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August 2013
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October 2013

September 2013

1 to 1 Computers a Lie

Was just reading an article about how wonderful a local school districts 1 to 1 computer program was in a tech journal. Then talked to a parent who has children in the school mentioned in the article.

Not only does his children not have the district issued laptop, but when the parents ask about them, they don't get a response. How many other programs are based on similar lies?



Why I don’t like Khan Academy (or Flipping the classroom)

One thing we have to do as teachers, is that we have to engage our learners. I don't think that sending them off to watch a video does that.

Here's why.

I've had to take a bunch of online courses with videos. I zone out on them unless they are really short and really dynamic. Even videos that show me how to do something I want to do. I usually end up fast forwarding to the part I don't get and skipping the rest.

If I, an advanced learner who is dedicated to learning, zones out, why does our average un-invested learner do? Or worse yet, our limited English speaker (and listener do?) I bet they don't even turn them on.

Even if you have them do it in the classroom, how does that substitute for a teacher who cares about them in their face?

The answer is to reduce class sizes and get more teachers in the classroom who care. Oh yeah, that's a problem too.

Why I don’t like Chromebooks – Why I didn’t watch #Teach

I teach computer science and I strongly believe if you are going to put a device in the hands of a child, it should be a device that they should be able to write real programs with. I spent a few moments watching Teach, and I rejected the premise immediately when I saw them giving out Chromebooks (and putting kids on Khan Academy, but that's for another post).

I have blogged before about my Chromebook experience – and they just don't give enough bang for the buck. A netbook gives a full computer user experience and allows children to program, as do other devices at the same price point.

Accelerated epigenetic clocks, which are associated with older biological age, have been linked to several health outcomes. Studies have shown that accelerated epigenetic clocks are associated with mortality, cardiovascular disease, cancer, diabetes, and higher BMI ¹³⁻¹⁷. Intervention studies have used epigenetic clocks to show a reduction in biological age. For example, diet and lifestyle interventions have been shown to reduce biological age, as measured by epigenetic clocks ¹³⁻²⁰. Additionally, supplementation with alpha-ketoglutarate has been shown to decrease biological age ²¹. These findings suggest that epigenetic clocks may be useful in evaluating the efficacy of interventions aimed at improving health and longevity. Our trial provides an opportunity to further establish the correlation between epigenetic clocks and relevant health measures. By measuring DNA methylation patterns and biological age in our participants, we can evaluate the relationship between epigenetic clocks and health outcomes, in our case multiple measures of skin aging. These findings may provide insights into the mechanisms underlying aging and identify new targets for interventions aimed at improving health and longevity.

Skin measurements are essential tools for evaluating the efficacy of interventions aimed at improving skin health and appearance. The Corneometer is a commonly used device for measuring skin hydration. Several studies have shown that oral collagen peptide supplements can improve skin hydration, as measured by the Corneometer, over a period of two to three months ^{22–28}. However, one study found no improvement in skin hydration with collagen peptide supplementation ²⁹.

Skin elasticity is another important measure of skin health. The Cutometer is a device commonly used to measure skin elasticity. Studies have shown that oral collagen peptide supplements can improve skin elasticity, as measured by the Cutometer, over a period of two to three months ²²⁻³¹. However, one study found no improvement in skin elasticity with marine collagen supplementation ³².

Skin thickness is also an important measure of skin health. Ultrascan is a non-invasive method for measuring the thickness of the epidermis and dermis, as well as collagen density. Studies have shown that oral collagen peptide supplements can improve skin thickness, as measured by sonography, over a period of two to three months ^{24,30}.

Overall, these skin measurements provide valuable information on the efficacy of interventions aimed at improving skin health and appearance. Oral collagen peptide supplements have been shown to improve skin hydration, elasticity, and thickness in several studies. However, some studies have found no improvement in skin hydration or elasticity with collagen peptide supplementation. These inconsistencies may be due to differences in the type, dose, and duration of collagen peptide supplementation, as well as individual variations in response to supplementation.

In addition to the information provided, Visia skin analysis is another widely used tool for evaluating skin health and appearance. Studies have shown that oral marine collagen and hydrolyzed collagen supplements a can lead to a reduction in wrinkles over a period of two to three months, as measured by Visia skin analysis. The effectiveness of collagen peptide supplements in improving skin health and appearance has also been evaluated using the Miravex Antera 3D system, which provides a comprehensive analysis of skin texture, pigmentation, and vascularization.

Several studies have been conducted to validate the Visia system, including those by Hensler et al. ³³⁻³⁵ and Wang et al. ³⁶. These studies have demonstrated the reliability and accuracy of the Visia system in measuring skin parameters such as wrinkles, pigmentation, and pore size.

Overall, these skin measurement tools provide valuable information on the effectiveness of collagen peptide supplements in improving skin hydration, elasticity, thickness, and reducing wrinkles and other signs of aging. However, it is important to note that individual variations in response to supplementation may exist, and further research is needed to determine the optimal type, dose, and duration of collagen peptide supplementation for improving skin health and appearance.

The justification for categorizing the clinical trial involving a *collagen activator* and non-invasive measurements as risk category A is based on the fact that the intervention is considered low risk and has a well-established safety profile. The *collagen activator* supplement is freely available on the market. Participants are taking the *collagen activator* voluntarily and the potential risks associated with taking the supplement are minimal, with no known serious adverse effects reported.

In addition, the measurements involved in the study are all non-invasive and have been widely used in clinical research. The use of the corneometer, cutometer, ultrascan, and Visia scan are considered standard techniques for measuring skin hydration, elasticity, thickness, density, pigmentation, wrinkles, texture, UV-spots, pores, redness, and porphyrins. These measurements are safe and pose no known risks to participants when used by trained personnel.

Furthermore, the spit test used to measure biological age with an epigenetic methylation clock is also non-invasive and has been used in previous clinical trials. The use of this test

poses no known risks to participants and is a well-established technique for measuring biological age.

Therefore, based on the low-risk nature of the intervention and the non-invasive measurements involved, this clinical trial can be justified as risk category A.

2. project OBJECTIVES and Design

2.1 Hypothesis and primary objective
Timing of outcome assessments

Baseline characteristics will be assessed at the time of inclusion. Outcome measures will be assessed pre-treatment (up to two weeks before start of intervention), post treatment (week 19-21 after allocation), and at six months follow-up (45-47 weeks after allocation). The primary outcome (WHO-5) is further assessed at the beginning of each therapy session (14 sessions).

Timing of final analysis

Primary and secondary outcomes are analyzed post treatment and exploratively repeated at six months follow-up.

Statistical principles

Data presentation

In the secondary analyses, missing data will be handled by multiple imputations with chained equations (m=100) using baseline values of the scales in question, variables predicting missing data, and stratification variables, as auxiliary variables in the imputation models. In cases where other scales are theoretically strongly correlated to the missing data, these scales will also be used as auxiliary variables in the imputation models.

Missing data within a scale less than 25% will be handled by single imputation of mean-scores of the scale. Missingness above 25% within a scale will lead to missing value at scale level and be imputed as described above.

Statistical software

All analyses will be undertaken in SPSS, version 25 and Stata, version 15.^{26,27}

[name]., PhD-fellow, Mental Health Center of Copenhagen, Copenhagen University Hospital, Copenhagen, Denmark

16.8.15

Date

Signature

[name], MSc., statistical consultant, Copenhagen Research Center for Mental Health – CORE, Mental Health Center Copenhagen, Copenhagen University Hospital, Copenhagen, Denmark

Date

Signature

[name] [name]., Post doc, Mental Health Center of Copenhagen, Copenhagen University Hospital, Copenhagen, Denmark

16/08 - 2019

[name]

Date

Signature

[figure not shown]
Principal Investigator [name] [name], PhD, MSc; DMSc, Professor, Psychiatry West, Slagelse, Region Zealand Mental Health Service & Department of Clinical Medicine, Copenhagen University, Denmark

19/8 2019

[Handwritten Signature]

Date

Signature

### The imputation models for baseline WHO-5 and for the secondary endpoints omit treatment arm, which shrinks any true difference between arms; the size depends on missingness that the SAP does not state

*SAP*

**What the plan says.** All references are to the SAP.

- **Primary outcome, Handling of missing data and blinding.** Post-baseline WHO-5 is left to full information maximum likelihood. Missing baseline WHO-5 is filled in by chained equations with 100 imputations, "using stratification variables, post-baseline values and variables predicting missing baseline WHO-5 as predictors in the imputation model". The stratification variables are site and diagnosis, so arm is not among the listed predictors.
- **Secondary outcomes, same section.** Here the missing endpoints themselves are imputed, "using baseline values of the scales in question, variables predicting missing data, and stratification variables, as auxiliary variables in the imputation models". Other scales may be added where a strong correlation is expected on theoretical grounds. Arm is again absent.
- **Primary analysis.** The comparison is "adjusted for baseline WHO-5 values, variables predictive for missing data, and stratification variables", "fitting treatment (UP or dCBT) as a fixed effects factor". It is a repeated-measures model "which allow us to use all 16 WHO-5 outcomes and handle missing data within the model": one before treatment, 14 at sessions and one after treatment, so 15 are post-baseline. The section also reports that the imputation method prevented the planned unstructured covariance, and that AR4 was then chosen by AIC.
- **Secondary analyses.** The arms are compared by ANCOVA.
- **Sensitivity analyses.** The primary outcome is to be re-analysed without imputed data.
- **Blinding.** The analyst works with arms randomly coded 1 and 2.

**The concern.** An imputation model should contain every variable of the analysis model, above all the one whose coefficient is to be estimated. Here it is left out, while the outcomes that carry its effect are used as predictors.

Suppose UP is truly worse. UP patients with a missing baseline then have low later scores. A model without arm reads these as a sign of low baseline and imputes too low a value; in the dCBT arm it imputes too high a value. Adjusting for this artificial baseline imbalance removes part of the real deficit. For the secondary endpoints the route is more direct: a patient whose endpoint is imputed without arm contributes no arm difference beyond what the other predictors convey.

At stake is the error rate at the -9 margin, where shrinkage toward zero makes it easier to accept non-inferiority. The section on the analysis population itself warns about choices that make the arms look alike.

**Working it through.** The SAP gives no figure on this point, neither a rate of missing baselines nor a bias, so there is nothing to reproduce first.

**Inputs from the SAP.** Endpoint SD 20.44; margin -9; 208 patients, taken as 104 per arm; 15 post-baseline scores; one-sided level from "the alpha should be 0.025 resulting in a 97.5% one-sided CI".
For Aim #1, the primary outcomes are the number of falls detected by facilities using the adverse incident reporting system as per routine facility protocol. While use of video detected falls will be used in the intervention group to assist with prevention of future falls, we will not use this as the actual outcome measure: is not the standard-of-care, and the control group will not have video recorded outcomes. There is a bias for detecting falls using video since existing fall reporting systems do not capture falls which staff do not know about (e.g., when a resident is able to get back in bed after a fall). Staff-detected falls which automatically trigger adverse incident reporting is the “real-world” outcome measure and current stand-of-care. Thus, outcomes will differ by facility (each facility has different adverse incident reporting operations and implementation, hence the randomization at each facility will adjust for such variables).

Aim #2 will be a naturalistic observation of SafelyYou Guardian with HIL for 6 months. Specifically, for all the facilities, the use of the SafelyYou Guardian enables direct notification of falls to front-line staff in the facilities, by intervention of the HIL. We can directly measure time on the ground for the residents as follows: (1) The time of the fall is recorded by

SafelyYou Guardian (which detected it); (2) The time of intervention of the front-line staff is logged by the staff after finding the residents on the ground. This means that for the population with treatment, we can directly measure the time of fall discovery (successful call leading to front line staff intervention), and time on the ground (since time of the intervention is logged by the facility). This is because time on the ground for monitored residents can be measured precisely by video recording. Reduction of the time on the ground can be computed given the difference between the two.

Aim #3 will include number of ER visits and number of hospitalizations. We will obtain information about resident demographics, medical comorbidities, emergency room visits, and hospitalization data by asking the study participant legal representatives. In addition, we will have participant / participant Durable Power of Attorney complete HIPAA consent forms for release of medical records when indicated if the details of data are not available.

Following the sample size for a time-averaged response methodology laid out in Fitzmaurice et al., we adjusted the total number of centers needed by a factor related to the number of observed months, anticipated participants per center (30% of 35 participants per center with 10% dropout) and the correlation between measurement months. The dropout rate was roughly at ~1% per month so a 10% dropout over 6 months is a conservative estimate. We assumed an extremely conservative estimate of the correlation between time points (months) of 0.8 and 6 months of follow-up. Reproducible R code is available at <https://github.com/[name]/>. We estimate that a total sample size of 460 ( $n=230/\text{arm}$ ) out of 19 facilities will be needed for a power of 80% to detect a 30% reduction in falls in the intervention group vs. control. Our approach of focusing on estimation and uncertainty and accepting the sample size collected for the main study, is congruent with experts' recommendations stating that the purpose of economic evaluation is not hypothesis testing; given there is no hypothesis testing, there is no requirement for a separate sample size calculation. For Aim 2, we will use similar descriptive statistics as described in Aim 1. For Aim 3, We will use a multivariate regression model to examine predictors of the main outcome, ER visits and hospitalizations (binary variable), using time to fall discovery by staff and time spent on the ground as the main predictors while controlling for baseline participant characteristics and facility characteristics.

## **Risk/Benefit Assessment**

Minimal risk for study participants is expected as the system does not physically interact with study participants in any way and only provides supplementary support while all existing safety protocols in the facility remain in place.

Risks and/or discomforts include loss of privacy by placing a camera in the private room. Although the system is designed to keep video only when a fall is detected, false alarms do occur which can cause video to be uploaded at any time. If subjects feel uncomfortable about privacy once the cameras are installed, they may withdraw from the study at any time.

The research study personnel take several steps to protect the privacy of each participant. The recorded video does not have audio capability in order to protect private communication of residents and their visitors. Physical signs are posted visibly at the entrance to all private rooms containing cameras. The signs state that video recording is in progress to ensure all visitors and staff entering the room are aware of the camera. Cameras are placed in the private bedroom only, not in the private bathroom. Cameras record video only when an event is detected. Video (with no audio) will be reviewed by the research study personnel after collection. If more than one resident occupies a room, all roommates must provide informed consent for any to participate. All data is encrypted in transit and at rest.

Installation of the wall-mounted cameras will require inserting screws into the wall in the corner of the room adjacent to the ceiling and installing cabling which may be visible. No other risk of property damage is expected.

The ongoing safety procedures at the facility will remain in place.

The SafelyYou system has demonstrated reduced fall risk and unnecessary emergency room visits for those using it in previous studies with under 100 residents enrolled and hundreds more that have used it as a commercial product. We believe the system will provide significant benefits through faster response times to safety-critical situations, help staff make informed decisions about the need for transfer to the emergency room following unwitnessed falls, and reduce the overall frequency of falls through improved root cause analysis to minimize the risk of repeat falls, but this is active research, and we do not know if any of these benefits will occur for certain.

If you are only going to give children the ability to do the internet and edit some files, do something smaller, like the Amazon Fire. Don't fool anyone any thinking that you are giving them a computer.

By the way, I've been teaching programming to failing math students for years and they have gone on to succeed on the state tests. Math is about reading and following directions and nothing teaches that better than programming. Math is also about problem solving and again nothing teaches that better than programming. In fact, teach programming – Alice and Scratch solves a whole lot of the problems that failing math students have.

Tough School Year, but Easier than Last Year

At least physically.

This year I was able to put my classroom back together myself. I couldn't the past few years. That means dragging the tables together and hooking the computers back up. This year, a roving crew decided to unplug everything. It isn't neat right now, but everything works. I've got some repairs to make to boards, but waiting until some materials come in.

Last night I was able to run both dogs in class. I skipped the last exercise, but I knew that after a month's break, none of us was ready for us, and it let me pack up at a more leisurely pace.

I've had lots of years when I couldn't run ONE dog the full class, much less both of them.

Hopefully the biggest issue I'm having will get resolved today – it's more of a mental issue than anything – how to teach two groups of students who need close supervision at once. My answer is to not do it.